An ESPN deep-dive article into the wonders of Steph Curry has laid out his workout regimen in great detail, showing why the Warriors star is so lethal.
The most hard-working players in an NBA game, rather surprisingly for casuals, are the spot-up shooters on a team. They have to move around the 3-point arc 2-3 times or more in an average offensive possession. For over 80% of the possessions, a specialist may not even touch the ball.
But the off-ball movement of the shooter causes the defense to contort and adjust in all sorts of tricky forms. If a player goes through a series of screens, he’s likely to get open no matter what the defense does. That is exactly how Steph Curry terrorizes his opponents – his otherworldly conditioning.
The Warriors star’s training consists of some of the toughest drills in modern sports. ESPN did an article exploring every element of it, and we’re happy to paraphrase it for you.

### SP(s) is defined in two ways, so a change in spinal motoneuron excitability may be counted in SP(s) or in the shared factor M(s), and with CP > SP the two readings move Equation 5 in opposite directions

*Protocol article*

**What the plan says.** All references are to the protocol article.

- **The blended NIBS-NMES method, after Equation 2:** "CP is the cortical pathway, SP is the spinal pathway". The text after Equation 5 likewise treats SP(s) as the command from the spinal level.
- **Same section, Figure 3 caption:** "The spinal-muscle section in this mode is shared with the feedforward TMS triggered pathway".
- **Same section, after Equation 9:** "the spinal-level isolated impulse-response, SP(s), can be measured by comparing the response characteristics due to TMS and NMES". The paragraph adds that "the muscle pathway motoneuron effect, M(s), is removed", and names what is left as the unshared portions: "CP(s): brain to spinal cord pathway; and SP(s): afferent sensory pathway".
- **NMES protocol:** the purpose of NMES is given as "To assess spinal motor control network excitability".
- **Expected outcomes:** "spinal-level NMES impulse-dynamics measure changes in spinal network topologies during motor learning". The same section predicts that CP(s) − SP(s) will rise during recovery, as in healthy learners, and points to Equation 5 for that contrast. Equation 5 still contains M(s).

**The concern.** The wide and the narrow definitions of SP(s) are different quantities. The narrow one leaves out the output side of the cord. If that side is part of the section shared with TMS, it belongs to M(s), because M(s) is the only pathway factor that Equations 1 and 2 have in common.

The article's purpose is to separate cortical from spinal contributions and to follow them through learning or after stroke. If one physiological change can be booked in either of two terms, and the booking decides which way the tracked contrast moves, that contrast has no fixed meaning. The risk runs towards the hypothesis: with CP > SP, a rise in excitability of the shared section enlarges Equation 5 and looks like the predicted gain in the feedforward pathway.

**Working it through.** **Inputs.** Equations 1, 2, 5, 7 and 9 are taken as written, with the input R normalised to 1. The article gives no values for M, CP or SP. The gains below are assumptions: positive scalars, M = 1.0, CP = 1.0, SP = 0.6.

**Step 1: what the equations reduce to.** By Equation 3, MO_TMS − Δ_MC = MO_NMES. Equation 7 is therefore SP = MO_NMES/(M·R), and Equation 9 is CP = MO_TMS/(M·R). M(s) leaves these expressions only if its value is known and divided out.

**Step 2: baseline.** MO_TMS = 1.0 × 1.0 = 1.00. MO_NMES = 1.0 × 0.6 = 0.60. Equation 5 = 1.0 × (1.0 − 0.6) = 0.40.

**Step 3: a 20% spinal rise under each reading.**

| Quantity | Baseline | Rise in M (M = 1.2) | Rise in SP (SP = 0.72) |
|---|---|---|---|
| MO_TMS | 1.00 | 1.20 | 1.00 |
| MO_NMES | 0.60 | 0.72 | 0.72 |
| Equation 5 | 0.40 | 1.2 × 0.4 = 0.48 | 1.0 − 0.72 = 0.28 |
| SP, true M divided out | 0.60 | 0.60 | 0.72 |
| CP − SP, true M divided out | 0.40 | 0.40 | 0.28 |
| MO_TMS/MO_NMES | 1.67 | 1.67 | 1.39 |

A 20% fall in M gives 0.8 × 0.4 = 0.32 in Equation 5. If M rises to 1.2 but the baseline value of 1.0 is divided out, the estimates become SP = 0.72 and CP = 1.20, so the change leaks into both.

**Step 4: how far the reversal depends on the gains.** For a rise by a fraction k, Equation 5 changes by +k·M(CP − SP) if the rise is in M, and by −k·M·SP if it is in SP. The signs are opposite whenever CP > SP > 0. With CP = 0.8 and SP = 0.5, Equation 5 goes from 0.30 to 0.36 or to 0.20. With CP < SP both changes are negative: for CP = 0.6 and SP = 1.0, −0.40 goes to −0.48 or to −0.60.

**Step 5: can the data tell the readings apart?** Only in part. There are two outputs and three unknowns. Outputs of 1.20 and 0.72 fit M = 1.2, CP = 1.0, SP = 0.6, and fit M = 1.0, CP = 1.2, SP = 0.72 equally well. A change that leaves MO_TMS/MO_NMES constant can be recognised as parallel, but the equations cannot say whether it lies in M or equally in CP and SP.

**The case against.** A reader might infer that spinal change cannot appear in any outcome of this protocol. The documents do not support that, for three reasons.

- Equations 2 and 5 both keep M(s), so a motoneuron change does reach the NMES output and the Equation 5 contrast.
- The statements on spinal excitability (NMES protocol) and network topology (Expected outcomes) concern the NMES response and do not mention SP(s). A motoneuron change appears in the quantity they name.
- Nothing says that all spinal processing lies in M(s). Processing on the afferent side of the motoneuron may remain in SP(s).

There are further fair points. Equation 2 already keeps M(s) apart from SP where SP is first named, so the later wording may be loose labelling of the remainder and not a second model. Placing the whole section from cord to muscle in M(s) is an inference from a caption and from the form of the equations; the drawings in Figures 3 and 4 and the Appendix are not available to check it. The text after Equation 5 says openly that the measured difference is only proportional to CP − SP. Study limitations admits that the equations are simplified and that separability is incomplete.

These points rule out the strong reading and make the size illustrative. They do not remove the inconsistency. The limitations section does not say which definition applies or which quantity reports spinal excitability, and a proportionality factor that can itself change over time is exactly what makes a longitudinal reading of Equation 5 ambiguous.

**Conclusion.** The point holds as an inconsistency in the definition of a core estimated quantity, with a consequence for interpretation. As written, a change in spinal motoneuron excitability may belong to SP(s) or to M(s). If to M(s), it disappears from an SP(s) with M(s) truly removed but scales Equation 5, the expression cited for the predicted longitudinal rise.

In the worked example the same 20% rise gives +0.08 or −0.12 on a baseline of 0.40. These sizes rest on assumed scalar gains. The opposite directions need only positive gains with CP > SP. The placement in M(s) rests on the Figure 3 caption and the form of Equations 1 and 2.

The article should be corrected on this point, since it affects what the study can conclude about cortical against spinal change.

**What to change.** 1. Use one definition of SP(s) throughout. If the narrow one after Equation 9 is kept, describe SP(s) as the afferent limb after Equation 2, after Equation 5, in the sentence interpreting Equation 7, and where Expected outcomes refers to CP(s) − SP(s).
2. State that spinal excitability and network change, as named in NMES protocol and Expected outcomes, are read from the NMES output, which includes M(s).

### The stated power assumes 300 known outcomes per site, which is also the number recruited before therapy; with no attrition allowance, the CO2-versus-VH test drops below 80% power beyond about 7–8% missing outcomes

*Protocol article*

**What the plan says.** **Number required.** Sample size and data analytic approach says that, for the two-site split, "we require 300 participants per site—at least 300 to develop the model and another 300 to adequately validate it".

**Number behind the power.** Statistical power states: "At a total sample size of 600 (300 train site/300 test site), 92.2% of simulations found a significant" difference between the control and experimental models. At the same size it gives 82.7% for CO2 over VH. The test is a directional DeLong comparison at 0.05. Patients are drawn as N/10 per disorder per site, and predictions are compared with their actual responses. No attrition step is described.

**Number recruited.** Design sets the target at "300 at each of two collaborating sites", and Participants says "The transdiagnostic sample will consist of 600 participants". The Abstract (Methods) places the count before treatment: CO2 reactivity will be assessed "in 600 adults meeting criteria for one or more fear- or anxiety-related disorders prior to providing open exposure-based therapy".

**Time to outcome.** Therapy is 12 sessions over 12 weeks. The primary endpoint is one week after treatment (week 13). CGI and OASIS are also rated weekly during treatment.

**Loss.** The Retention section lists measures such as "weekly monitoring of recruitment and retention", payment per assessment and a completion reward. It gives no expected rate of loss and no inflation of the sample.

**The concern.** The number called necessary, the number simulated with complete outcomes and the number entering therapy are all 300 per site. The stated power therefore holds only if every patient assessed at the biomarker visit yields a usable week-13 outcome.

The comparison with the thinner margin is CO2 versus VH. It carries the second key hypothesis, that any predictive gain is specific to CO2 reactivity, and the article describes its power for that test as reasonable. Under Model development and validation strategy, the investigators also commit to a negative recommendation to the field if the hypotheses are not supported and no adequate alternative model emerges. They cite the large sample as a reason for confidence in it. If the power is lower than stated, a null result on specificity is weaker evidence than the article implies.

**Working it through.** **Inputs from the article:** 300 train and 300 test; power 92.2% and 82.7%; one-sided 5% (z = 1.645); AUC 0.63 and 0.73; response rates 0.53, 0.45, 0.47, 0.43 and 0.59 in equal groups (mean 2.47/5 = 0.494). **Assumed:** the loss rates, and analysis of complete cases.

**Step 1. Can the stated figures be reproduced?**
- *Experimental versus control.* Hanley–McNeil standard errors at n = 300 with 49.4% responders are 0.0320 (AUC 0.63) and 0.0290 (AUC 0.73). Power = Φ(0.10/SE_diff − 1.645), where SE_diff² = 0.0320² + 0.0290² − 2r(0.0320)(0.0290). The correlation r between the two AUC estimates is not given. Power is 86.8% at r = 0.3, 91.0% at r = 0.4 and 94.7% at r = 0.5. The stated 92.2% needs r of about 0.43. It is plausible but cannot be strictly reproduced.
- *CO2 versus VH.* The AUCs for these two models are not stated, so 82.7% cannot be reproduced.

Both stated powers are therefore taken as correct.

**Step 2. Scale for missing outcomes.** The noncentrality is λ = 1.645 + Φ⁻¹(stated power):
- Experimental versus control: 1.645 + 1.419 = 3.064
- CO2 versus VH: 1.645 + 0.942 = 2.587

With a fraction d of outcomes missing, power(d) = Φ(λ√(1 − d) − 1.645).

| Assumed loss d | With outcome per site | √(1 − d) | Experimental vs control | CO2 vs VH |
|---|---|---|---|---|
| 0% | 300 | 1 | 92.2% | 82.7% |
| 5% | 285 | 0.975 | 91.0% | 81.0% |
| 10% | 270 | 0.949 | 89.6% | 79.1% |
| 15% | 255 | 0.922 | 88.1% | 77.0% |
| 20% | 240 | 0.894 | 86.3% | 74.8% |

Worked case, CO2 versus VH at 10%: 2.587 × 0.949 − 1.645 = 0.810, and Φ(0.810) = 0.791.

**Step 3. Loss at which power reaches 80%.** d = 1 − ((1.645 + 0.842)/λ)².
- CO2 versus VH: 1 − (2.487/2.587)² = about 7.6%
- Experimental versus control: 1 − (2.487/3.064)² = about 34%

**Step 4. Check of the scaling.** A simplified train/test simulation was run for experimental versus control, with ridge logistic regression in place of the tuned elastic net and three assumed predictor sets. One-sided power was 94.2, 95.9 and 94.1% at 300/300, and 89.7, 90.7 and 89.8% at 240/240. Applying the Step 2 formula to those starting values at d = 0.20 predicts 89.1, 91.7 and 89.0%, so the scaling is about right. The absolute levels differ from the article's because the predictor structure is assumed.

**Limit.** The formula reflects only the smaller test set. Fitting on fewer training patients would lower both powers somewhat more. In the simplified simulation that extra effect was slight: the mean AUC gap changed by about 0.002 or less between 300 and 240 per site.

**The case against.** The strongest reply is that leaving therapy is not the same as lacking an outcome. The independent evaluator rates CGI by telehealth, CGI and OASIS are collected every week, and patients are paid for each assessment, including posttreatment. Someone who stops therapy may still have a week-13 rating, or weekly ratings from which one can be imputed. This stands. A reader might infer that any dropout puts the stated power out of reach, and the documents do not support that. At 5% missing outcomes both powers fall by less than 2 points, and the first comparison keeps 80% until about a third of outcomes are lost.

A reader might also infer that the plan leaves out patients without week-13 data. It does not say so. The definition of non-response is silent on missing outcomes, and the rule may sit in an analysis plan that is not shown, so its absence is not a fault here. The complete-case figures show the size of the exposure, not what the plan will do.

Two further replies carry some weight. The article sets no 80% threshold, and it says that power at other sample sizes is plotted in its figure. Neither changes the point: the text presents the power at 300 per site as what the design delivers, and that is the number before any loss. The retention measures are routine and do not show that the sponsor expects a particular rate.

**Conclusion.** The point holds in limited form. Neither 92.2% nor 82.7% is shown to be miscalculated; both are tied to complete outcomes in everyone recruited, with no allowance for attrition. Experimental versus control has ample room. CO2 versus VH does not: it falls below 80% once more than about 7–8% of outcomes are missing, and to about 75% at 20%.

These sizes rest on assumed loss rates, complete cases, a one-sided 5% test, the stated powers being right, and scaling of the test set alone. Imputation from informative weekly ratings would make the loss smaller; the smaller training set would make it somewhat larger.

The secret to how Steph Curry keeps running all game long
The following excerpt from the article in question details one of the many drills Steph engages in:
“Curry’s second wind comes from his ability to rapidly lower his heart rate during short breaks, even in the middle of games. It’s something he trains his body to do. Once he’s out of breath at the end of most workouts, Curry lies on his back. Payne, his trainer, places sandbag weights below his rib cage in order to overload, and train, Curry’s diaphragm.”
“Through conditioning and breathing techniques like this, Curry can often coax his heart rate below 80 during one 90-second timeout. But here, when he goes flat-footed, straightens his back and flops his hands at his side as if to signal, I’m done, I give up, it’s mostly a decoy. And it works.”
Curry’s constant rotation, relocation and off-ball gimmicks give him the kind of fitness edge almost no other NBA player has. It’s not a surprise that he’s the greatest shooter in history given how hard he works off the ball.